Flavors of Cambodia
Flavors of Cambodia
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Khmer cuisine: authentic and diverse, simple and original

To discover the cooking of Cambodia is to take a step back in time, to the era of the kingdom of Angkor, the cradle of Khmer civilization. It was then that Cambodian cooking developed its identity and began to flourish. Rarely written down, the recipes were instead handed down from mother to daughter. From this ancient origin has come a traditional cuisine of unsuspected treasures: a unique blend of flavors and colors that enhance the natural ingredients.

Over the centuries, Khmer cooking has been enriched by its contact with various countries. China brought steam cooking, the use of soy sauce and noodles, India contributed curry. From these multiple influences, Khmer cuisine took on a unique diversity. Thus you will find a surprising and enchanting blend of flavors: sweet, salty, bitter and sour exist side by side in harmony, sometimes even within a single dish, to offer a most original melody.

A blend of flavors, a multitude of colors

You will also come to see the importance that Cambodian cooking places on color. Since we "eat first with our eyes," the ingredients that make up a dish are like a painter's palette. Gleaming red chilies, bright green limes, orangish shrimp on a white coconut background: while the painting is colorful and harmonious, the flavors are all the more subtle.

A few specialties

The most popular skewer or "kebab" is the "golden sapeck," small pieces of pork tenderloin interspersed with bits of bacon and slices of Chinese sausage that are grilled over hot coals.

During the meal, water or cold tea is drunk (the Chinese drink their tea hot). At the end of the meal, and outside of meals, Cambodians, particularly in rural areas, drink "choum," a rice liquor and a locally made cognac.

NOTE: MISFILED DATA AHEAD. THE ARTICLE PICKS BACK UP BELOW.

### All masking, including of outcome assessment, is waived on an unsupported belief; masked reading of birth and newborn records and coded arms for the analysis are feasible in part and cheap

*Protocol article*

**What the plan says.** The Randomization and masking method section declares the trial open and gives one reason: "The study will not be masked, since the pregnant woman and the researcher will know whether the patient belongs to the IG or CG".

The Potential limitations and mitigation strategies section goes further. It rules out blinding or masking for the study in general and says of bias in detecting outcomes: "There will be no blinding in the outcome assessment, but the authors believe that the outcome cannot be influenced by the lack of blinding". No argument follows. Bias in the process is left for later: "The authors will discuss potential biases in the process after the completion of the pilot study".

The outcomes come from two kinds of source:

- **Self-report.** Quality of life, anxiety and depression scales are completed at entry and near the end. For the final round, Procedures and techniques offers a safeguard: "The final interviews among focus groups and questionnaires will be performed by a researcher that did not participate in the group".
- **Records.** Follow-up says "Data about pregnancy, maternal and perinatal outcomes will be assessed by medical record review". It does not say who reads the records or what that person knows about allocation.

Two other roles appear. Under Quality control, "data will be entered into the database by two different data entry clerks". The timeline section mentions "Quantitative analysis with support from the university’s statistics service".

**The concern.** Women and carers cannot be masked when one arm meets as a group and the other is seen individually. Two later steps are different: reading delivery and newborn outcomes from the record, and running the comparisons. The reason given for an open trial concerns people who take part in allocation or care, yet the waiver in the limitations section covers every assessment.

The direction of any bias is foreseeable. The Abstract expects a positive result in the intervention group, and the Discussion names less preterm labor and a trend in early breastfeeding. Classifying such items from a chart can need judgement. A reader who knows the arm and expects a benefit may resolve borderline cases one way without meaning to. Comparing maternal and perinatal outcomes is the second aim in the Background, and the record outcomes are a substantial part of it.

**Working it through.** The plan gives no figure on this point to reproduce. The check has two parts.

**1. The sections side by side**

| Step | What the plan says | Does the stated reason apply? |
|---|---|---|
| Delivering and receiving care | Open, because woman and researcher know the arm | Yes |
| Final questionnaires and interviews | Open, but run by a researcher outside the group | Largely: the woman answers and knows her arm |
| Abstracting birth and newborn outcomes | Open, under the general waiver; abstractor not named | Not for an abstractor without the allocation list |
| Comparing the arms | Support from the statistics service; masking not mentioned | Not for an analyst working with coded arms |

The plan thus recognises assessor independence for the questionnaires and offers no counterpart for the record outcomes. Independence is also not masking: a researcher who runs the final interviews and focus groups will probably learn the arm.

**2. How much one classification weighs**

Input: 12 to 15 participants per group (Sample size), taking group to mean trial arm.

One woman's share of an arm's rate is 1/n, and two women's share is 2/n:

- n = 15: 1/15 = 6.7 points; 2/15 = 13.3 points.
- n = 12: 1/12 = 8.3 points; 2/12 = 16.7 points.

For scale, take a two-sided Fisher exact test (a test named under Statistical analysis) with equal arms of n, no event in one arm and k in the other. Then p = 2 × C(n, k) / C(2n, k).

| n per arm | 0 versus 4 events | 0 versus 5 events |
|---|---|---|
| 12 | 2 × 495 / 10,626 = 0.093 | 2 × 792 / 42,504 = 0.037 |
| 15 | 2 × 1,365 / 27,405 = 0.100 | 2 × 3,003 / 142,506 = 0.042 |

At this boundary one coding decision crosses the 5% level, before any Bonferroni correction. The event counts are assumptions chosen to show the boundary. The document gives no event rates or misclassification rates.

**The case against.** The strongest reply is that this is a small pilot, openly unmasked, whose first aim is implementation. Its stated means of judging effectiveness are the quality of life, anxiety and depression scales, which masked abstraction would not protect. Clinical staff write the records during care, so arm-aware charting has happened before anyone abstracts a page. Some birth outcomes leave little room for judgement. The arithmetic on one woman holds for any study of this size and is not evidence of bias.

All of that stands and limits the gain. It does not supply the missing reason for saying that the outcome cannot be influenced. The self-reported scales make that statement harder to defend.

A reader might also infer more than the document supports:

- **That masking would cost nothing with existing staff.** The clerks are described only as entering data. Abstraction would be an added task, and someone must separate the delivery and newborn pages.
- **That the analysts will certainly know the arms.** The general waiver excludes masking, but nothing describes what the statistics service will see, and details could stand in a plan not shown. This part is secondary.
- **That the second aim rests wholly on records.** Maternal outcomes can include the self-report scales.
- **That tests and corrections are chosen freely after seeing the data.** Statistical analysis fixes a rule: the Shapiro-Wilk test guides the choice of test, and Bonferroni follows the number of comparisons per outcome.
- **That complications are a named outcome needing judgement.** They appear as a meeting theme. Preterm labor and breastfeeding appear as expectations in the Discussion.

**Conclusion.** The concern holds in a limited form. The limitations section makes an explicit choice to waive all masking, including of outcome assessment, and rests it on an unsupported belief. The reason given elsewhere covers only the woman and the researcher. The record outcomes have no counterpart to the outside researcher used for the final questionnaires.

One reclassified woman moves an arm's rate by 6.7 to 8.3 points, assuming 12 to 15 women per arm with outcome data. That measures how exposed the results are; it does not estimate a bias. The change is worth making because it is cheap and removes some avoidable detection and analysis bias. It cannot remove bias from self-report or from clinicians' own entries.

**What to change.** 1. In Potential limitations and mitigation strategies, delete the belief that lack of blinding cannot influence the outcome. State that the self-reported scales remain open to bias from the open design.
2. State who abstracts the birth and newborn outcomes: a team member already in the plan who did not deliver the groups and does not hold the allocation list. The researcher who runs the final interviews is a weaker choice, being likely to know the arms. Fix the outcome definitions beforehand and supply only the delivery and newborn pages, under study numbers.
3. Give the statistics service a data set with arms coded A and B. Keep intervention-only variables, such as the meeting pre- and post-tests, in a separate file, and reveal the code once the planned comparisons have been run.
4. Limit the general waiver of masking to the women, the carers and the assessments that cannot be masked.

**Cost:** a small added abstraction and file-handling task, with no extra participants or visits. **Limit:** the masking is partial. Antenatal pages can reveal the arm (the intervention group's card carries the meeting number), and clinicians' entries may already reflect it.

"Amok," braised pork with coconut milk and pineapple, or banana-sesame fritters... these are some of the recipes you'll discover by clicking on the icon above.


Spotlight on coconut milk

Coconut milk is an essential ingredient of Khmer cooking. The dark, fibrous coconut that we find in our markets is the kernel of a much larger fruit, which weighs several kilograms. The fruit can be eaten at various stages of ripeness. A young coconut produces tender milky flesh and abundant juice, which can be drunk with a straw. Coconut juice is particularly prized for its medicinal properties (it is reputed to reduce fever.) As it ripens, the flesh thickens and becomes harder. It is grated to provide coconut flour, then pressed to produce coconut milk, which is used in curries, soups and baking.

Coconut milk is readily found frozen or in cans. However, be sure it has not been artificially sweetened.


Photo : This organization created a hotel school in Cambodia and each year provides free training to 100 disadvantaged students. More Khmer recipes will be put on line soon thanks to their collaboration. Every Khmer recipe book produced by Editions Piquier (French title: La cuisine du Cambodge) with the interns of Sala Bai funds one month of training for a student. Ten books provide a year's education.

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